Exoplanets around Red Dwarf Stars by Gijs Mulders
Since the discovery in 1995 of the first exoplanet over two-thousand exoplanets have been discovered. Most exoplanets, such as those discovered by the Kepler spacecraft, orbit stars similar in mass to the sun. Directly imaged planets, such as those discussed by Kevin Wagner in a previous blog post, are mainly discovered around stars more massive than the sun (A or F stars). However, most stars in the galaxy, around 75%, are lower mass stars called red dwarfs, or M stars (See Figure 1).
These stars burn slowly through what little fuel they have. These stars are faint and red, like the smoldering ashes leftover then the flames of a campfire have died out. They are so faint that they are invisible to the naked eye, and famous red dwarfs like Kapteyn’s star can only be seen with binoculars. The closest star to the sun, proxima centauri, a companion of alpha centauri, is also a red dwarf.
It seems crazy to look for planets around these faint red dwarfs, yet they have a few advantages. Because the stars are much smaller in size than the sun, a transiting planet covers a larger fraction of its surface, and is therefore easier to detect. When the earth moves in front of the sun it blocks about 0.01% of its light. M stars can be up to 10 times smaller, which means a transiting earth-like planet can block up to 1% of the stellar light: a signal that is much easier to detect. Because the stars are also faint, planets can be located close to the star and still have a temperature that supports liquid water on the surface. Cool, small planets are therefore easier to find around red dwarfs, and to date, most of the planets discovered in the “habitable zone” of a star have been found around stars much lower in mass than the sun.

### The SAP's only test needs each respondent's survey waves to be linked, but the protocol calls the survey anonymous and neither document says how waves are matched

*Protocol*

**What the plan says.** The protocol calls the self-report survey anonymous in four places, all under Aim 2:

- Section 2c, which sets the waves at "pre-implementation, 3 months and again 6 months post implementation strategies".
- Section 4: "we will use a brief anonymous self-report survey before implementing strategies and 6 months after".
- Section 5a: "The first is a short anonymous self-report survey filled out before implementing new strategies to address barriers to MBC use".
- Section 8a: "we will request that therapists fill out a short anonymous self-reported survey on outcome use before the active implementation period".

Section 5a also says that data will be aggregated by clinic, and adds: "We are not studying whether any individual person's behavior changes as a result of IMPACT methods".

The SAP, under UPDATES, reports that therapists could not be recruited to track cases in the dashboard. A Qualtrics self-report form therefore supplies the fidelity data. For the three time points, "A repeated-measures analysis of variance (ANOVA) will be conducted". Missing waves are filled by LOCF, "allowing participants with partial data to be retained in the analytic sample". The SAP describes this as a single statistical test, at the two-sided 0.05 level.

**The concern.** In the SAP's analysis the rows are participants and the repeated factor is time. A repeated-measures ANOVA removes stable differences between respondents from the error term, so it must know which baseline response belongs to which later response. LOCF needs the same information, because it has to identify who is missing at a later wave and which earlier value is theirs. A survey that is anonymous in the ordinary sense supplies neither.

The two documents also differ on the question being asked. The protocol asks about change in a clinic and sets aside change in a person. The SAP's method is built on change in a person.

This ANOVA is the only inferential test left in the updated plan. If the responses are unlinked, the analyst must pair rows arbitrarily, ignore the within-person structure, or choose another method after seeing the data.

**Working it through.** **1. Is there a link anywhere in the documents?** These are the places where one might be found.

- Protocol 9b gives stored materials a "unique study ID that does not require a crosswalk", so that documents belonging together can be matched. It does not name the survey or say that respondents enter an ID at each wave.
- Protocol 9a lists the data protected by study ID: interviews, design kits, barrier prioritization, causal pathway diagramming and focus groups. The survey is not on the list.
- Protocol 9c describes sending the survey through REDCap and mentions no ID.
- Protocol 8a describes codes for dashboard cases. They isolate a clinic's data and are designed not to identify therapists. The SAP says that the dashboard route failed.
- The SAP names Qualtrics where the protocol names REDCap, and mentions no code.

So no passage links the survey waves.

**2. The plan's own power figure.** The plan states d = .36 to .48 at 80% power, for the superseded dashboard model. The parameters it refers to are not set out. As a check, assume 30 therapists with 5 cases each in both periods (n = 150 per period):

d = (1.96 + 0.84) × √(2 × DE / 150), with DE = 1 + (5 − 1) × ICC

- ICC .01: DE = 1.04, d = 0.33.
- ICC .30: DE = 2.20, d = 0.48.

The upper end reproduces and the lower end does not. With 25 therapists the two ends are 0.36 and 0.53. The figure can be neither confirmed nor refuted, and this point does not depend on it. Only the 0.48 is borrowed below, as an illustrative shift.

I started working on planets around low-mass stars back in 2013. I had just finished my PhD in Amsterdam working on protoplanetary disks, the birth-sites of planets, and I was ready for a new endeavor. I looked across the pond, and was hired as a postdoc in Arizona to work on formation of planets around lower mass stars. The chair of my PhD-thesis committee joked about Arizona: “The good news about Arizona it that it’s only 45 degrees (110 F) in the shade. The bad news is that there is no shade.” Excited by the prospect of working on exoplanets, I was ready to abandon my Dutch lifestyle of cycling around and getting rained on frequently. As it turns out, I still cycle around in Tucson and what being rained on lacks in frequency, it makes up for in intensity. The Sonoran desert and its monsoon storms are truly impressive (Figure 2).
We (myself and EOS members Ilaria Pascucci, Fred Ciesla, and Daniel Apai) were planning to run simulations on planet formation around low-mass stars. So we thought it would be a good idea to look at the Kepler planets. Kepler (Figure 3) observed over 100.000, mainly sun-like stars, but also a few thousand red dwarfs. A paper showing what protoplanetary disks masses were needed to form the Kepler planets around sun-like stars just appeared online. It made sense to investigate what disk masses where needed to form the planets around red dwarfs. So I started a small research project investigating what the Kepler planet population looked like around stars of different masses.
As often in academia, a research project is like an exploration voyage. You set out with a goal in mind, but often discover things you never expected to find. We know that protoplanetary disks around red dwarfs are lower in mass, so we expected them to form fewer or smaller planets. The opposite turned out to be the case: red dwarfs have more planets than sun-like stars! How can a lower mass disk form more planets? A likely explanation is that planets migrate during formation, and that red dwarfs are extremely efficient at moving their planets close to the star where Kepler can observe them (Figure 4). Why they do this is still not clear, and I’m looking forward to investigating this problem further with EOS in the future.